Special Correspondent

Calls for the global economy to be set in motion again

Key to tackle global warming is to change approaches

“Crisis should be seen as an opportunity”

CHENNAI: The current economic crisis cannot be an excuse to postpone international mobilisation of funds to halt climate change, Chilean President Michelle Bachelet said on Friday.

At a meeting organised by the Confederation of Indian Industry, Dr. Bachelet emphasised the importance of addressing climate change. Listing the economic crisis and global warming as the most pressing challenges today, she said the key to tackle global warming was to change the short-term approaches taken until now.

“The crisis should be seen as an opportunity for a new global environment agreement that would lay the foundation for a low emission global economy that would ensure lasting prosperity. We will be in a position to make a historical leap towards sustainable human activity,” Dr. Bachelet added. Substantial economic resources across the world should be earmarked for new technologies that would facilitate a smooth transition to a global economy less dependent on fossil fuel.

Spelling out the future agenda for both the nations, Dr. Bachelet called to set the global economy in motion again, in order to prevent a social collapse along with an economic collapse. “We are being given the opportunity to establish a new world order that would be more democratic and sensitive,” she added.

Expressing Chile’s interest in trade and investments, Dr. Bachelet said: “We wish to improve bilateral agreements [with India]. We are even willing to go one step further because we understand that our economies do not compete but are complementary to each other.” She also stressed the need to integrate mutual technological capabilities to foster innovative policies that will benefit the nations and provide opportunities for future generations.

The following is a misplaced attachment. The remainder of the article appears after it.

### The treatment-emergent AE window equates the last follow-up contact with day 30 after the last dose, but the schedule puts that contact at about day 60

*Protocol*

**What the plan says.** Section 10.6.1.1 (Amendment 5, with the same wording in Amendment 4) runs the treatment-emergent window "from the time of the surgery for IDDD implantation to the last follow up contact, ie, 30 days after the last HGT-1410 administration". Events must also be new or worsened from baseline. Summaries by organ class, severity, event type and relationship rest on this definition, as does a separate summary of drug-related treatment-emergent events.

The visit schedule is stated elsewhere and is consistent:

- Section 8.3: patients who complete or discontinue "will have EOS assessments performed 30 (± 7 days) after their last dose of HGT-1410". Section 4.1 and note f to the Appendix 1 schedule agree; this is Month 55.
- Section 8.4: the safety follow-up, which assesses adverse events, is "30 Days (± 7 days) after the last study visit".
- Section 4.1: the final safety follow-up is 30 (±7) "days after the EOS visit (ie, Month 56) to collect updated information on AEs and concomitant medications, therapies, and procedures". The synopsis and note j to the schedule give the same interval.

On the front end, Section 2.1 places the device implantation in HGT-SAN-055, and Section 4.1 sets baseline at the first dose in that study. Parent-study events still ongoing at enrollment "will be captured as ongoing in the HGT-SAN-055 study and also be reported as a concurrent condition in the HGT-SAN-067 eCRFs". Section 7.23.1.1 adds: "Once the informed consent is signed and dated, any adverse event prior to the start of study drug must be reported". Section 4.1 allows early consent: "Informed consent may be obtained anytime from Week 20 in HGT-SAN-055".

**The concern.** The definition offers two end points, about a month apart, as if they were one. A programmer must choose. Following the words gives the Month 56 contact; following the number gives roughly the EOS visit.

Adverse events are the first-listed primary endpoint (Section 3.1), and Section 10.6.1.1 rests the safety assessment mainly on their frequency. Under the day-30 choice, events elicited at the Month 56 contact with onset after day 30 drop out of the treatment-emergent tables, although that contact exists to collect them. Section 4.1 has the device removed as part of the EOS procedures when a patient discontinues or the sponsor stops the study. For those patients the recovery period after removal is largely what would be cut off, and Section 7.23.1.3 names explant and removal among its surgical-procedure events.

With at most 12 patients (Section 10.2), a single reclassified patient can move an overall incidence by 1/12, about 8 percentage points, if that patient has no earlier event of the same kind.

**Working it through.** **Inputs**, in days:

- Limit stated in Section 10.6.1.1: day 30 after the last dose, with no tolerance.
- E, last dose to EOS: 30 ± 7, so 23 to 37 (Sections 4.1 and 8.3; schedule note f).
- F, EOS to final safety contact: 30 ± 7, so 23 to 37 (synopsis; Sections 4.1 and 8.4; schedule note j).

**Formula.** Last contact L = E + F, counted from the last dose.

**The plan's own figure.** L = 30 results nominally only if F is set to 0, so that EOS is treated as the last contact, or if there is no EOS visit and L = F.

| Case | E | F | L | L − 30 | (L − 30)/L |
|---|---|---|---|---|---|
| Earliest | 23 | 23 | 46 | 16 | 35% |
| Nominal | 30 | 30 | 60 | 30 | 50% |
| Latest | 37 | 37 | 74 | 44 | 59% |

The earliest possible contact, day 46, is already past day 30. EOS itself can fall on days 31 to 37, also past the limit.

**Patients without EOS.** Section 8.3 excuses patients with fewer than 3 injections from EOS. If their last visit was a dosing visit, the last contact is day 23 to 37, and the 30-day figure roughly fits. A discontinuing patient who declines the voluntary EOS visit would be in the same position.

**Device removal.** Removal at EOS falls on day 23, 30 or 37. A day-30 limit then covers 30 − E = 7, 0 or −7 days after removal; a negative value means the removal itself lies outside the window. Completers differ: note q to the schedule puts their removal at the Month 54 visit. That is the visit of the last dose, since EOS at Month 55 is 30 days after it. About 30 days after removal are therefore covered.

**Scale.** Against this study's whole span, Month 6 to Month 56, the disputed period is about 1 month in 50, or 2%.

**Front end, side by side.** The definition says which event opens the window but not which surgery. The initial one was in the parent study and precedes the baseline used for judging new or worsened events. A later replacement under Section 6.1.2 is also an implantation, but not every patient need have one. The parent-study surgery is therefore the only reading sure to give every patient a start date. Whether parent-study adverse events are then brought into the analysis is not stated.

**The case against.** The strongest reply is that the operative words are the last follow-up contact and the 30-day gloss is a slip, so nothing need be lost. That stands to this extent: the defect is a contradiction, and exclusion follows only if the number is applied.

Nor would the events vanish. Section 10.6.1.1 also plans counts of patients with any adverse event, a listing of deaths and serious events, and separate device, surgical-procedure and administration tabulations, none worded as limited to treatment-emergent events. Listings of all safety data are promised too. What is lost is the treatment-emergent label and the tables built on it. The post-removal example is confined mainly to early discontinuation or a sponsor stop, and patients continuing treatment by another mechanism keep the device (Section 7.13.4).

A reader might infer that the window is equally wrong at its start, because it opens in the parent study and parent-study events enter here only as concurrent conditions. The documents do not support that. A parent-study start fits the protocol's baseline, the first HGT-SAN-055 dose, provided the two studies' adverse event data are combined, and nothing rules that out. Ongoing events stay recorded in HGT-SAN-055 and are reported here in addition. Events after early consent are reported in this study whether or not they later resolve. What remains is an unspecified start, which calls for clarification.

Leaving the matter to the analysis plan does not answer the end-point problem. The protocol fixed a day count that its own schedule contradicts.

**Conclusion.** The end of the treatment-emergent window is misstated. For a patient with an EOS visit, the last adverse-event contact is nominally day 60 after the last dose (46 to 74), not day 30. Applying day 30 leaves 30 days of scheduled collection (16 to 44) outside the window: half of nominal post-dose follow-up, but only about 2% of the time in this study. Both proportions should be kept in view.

While Chile had made significant strides in development, the country could not afford to be self-indulgent, being fully aware of the challenges in a competitive world. The ability to develop lies in being able to foster innovation, with particular emphasis on education and human capital and investments in research and development. “Innovation is the strategic imperative of any country that wants to give its citizens a good future,” she said.

While Chile’s strength areas such as mining, agriculture and the food industry offer outstanding opportunities for collaboration with India, Dr. Bachelet said she was also interested in the technology advantage that India had. In order to successfully penetrate the global market, Chile had a lot to learn from India, the world’s leading supplier of technological services.

Venu Srinivasan, president-designate, CII, said India’s trade with Chile had grown significantly over the last few years and was at about $ 2 billion. Trade relations should be strengthened between the two nations, especially in IT, education, healthcare and telecommunications. From Chile, India could learn lessons from fish farming, agriculture and cold storage, distribution and processing of food products.

He signed a memorandum of understanding on behalf of CII with the Chile-India Chamber of Commerce represented by its president Hernan Somerville.

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